I MET Rena Ariel two years ago, as she was traveling throughout the United States to raise money for her book. She spoke at my high school, to a crowd of students who were only a few years older than Hallel would have been. I was struck by her strength and her resolve to share Hallel’s message and legacy with others, which, from what I observed, was centered on small but powerful acts of kindness. The stories that she told painted Hallel as someone who was sensitive to the feelings of those around her. For example, one time she approached a girl in her class who was sitting all by herself, because she had no friends. Hallel extended a hand to the girl and befriended her.
It is the small acts such as this one that made Hallel such an exemplary human, and which should inspire others to follow her lead. The book is truly a guide for how to live a life that is filled with love and mutual understanding.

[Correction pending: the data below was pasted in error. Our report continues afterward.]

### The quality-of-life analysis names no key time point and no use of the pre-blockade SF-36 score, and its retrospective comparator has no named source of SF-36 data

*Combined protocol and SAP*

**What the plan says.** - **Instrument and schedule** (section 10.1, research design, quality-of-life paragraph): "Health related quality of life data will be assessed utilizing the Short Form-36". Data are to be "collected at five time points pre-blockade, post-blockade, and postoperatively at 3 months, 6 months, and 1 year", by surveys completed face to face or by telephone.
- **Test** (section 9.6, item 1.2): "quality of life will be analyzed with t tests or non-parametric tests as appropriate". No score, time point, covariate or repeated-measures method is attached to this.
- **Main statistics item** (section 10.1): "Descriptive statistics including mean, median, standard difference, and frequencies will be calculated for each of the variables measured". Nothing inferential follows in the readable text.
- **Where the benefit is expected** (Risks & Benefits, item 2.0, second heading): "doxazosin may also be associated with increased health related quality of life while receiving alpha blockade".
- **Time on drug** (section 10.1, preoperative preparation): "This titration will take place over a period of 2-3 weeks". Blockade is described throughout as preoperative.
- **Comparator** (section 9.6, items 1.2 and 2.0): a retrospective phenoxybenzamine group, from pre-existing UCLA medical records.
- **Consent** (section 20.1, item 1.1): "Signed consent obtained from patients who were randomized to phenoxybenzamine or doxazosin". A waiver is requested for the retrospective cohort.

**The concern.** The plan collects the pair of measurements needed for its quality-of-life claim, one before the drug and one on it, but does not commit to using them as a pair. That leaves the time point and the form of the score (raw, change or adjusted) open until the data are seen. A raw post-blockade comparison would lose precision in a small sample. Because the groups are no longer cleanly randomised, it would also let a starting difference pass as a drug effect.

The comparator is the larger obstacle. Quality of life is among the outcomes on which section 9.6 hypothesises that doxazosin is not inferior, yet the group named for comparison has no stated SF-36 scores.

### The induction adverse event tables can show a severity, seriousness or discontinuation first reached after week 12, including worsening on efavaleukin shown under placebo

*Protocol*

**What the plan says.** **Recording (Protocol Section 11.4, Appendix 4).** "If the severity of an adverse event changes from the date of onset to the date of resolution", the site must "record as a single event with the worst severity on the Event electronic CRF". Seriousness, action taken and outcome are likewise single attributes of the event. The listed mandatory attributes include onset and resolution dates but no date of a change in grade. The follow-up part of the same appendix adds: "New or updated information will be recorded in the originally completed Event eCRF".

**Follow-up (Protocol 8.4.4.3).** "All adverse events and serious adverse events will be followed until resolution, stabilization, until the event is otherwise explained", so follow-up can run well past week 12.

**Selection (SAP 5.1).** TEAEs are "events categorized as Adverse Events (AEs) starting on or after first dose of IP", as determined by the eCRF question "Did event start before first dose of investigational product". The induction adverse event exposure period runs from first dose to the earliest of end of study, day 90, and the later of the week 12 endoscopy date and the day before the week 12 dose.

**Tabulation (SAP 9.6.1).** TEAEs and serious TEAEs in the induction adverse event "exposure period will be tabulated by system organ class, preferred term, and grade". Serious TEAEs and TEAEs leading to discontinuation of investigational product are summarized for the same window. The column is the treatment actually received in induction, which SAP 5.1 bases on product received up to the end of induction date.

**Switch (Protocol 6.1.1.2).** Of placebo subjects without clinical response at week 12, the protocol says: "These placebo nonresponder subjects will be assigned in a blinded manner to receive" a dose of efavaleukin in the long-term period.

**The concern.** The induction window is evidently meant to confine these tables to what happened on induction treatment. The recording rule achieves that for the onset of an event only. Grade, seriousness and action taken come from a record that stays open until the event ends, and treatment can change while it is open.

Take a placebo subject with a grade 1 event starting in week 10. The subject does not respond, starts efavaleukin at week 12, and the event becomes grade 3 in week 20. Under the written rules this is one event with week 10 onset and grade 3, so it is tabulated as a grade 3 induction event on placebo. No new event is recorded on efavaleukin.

Although writing the book was a major project for the Ariel family, it is not the only one that they have undertaken in order to commemorate Hallel. Hallel’s stepfather, Amichai Ariel, owns a vineyard, and after her murder, he planted a new vineyard called Kerem Hallel. The studio where Hallel used to dance has been named after her, as has the playground where she used to run free during school recesses. The gate that leads to the Temple Mount has taken on Hallel’s name as well; many call it Shaar Hallel (Hallel Gate) in her honor.
Rena Ariel has plans to work in conjunction with other groups to establish some sort of organization that provides support to women experiencing loss or trauma. This idea is part of her commitment to “doing anything positive that we can do in Hallel’s memory to keep it going.”
The book, while a tribute to Hallel, also serves as a form of healing for her family. As her mother and aunt wrote in the book’s chapter about positive speech, “There are moments of crying out, but afterwards, there is a need for speech and for processing,” they wrote.
“Speech helps us gain clarity and prevents the soul from remaining apathetic, tortured and confused. Speech demands details, accuracy and conceptualization. The infinite internal bewilderment is given a name and a word. That’s how it was after the murder, and that’s how it is after many challenges. The process is painful but therapeutic.”